RANDOM INTERNATIONAL’s Audience (2008) evokes the goof-ball chatter of a wind-up toy and the dirty trick of affixing a mirror to a shoe. It is, in a word, cheeky. Comprised of a fleet of mirrors that bobble willy-nilly on their mechanical bases, Audience portrays robots as deceptively cute. They appear to chatter with each other like incorrigible gossips, when left to their own devices; and as with any klan of gossipers worth their salt, these little guys are wary of eavesdroppers. Cross an invisible boundary, and the robots will snap to with the unspoken synchronicity of barflies assessing a stranger in their pub. Beware: their mirrored faces will face you, and your reflection, coming from a low angle, will both startle and perturb. But how different are these unflattering reflections from the cache of unflattering (and unshared) selfies stored on any given smartphone? Hardly different at all. It seems Audience knew before we did that we would always be intrigued by an audience of one to share with ourselves, even if we don’t like what we see.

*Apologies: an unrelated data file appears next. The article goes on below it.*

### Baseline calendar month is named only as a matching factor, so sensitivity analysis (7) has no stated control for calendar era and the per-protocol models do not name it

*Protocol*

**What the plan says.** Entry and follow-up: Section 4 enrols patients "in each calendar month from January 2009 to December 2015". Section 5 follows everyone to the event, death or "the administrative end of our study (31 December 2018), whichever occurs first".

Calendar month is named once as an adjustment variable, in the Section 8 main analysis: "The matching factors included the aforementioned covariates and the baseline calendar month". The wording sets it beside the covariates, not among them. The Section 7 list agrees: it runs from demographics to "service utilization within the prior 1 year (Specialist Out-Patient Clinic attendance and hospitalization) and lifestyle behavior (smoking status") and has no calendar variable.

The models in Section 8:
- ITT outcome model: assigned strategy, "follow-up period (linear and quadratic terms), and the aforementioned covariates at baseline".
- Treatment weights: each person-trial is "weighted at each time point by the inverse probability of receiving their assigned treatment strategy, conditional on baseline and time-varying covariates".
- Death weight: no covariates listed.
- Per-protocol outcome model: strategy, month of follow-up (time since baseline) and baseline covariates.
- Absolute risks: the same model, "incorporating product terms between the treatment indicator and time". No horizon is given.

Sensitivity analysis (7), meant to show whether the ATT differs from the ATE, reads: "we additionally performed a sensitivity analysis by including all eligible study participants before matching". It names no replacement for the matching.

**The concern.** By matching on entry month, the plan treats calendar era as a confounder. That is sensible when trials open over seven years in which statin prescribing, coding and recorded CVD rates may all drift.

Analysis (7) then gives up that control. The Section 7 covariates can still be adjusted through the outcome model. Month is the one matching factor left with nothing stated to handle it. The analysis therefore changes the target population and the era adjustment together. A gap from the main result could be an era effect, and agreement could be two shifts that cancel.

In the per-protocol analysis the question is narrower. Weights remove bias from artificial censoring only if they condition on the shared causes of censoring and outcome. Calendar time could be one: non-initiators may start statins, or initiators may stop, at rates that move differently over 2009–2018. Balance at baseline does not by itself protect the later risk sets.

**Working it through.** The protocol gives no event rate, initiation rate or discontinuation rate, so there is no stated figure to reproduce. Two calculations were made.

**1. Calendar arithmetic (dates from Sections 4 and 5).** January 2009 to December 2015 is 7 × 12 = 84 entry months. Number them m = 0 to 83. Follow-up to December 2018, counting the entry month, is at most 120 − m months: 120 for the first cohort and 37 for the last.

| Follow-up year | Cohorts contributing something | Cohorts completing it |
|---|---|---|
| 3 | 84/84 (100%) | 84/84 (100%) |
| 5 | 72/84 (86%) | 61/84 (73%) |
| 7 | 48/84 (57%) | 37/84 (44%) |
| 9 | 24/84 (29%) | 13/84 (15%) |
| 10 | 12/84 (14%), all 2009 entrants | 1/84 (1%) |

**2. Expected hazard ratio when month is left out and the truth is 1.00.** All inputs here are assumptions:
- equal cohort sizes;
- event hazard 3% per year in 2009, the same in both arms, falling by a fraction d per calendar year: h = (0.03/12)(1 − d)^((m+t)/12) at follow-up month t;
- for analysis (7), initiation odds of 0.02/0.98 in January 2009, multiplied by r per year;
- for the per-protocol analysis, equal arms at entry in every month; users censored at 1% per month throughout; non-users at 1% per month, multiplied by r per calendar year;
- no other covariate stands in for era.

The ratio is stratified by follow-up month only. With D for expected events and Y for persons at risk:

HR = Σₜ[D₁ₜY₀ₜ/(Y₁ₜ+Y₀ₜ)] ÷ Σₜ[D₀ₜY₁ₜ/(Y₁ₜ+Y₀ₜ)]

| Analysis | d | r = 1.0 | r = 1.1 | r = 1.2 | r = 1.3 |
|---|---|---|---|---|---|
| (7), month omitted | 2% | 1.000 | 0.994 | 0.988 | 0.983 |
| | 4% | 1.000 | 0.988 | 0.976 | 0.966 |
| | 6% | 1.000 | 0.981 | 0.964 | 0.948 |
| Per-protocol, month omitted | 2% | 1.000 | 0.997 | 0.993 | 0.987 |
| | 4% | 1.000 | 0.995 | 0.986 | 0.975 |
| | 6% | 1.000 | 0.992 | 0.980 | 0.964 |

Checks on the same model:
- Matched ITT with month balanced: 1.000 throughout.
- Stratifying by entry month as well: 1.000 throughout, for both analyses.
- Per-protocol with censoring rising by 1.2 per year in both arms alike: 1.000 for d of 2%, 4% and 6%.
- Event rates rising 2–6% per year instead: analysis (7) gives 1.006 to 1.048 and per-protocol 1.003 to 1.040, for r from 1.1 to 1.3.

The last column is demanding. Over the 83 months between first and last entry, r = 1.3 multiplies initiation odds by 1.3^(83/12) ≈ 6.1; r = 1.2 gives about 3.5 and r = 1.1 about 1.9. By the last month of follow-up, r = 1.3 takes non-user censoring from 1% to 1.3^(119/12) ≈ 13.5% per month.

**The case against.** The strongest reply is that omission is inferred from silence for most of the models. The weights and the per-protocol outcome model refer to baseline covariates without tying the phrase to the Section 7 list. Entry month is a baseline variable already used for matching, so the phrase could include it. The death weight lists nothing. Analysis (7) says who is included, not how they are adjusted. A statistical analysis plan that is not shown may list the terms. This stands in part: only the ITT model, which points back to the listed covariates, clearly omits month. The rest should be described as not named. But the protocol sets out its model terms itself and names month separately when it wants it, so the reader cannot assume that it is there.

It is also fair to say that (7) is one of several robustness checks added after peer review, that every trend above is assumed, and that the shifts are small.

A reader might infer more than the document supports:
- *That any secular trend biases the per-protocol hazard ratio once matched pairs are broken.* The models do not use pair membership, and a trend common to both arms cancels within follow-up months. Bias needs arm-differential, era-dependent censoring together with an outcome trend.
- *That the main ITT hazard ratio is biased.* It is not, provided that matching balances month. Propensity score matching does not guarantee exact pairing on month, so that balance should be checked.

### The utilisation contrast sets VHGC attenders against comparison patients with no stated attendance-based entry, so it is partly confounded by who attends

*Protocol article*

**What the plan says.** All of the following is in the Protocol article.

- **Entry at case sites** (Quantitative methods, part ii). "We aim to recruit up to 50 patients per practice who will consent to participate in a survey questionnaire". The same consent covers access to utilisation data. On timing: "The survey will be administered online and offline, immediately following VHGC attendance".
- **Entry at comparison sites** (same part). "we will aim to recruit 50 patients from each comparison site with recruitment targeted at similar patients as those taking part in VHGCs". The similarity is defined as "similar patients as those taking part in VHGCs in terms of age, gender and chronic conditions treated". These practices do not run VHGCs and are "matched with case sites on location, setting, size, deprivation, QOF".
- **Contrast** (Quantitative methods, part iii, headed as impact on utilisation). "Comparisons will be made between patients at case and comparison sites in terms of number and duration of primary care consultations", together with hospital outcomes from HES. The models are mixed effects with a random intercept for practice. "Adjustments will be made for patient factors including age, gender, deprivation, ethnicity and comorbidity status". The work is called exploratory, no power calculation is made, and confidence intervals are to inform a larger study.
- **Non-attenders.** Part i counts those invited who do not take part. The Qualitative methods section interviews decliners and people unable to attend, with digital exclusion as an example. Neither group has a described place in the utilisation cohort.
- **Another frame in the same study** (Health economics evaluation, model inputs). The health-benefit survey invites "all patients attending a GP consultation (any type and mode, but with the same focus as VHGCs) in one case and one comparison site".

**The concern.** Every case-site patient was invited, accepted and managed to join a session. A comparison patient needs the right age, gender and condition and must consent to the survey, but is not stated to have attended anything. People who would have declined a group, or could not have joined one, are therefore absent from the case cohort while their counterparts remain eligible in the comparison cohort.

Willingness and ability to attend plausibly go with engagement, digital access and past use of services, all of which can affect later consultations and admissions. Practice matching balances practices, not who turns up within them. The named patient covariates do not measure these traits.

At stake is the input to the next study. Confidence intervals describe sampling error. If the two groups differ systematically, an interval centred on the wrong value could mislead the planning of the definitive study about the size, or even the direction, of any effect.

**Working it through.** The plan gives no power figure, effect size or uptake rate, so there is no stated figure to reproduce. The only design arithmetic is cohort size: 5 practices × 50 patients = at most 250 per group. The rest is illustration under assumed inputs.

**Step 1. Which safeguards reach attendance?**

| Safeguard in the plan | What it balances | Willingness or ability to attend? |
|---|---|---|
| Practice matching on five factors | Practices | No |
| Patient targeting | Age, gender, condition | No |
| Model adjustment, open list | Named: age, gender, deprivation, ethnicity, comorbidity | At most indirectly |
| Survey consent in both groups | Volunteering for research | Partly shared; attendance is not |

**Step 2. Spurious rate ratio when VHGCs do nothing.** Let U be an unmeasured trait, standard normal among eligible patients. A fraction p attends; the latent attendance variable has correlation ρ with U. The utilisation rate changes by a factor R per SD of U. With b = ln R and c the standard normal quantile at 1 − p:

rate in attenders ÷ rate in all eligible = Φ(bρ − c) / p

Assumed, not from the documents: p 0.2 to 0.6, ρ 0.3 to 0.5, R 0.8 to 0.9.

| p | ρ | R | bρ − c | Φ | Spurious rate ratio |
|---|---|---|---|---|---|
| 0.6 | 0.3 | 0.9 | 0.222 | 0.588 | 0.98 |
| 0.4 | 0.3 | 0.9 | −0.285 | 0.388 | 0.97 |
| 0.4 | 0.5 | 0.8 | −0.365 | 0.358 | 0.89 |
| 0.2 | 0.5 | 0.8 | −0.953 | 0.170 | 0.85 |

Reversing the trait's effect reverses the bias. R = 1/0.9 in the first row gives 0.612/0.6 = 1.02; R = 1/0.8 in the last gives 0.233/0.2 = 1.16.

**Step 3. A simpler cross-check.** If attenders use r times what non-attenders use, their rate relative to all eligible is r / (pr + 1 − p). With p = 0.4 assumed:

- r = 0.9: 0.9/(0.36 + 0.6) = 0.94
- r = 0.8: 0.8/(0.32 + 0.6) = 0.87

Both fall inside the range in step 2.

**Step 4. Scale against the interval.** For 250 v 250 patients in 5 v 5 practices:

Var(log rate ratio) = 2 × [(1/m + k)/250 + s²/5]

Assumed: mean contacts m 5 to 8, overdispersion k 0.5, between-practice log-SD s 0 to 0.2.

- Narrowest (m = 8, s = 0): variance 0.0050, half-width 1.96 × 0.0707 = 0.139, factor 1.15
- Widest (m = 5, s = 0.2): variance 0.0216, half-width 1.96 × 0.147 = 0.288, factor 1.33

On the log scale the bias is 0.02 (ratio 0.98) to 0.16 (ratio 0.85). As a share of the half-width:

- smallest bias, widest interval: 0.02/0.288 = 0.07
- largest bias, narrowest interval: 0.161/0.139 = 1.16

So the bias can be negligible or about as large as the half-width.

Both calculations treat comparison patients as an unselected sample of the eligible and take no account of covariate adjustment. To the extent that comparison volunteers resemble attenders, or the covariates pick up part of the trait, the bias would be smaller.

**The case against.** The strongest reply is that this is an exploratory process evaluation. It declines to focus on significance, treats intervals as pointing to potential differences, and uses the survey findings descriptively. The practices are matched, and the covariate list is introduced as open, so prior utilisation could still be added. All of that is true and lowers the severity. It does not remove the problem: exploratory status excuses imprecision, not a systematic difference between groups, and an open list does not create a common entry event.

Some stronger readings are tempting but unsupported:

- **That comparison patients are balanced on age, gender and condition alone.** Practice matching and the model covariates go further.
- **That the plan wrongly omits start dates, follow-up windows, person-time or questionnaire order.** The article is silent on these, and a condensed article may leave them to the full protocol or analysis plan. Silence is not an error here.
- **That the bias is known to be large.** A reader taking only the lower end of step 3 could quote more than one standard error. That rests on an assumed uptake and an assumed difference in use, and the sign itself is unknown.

When a pair of robots graffitied a white dress donned by model Shalom Harlow during the finale of Alexander McQueen’s Spring/Summer 1999 show, spectators were stunned. The event, a late 20th century iteration of Leda and the Swan, is often described by a particular set of details: the dress is ‘virginal’ (before the machines sprayed it black and yellow); Harlow is ‘graceful’ as a victim; and the automata are affiliated with contemporary art. ‘Violation’, however, is an uncomfortable adjective for one of the most surprising moments in fashion, even though violation is what made it such a titillating taboo then and what makes troubling today. Desecrating pristine haute couture at the climax of the show was, indeed, daring, but to see the delighted crowd and to hear the applause as Harlow presented herself drenched in paint, one is challenged to believe they were disturbed by the darker implications of the spectacle. Lest you think me a killjoy, note: the praise did not abate as Harlow exited the stage under blacklights – an effect that illuminated the splatters on the dress and recalled the forensic procedures of crime scene investigation. Mr. McQueen, it seems, may very well have gotten away with murder, although today we call it ‘savage beauty.’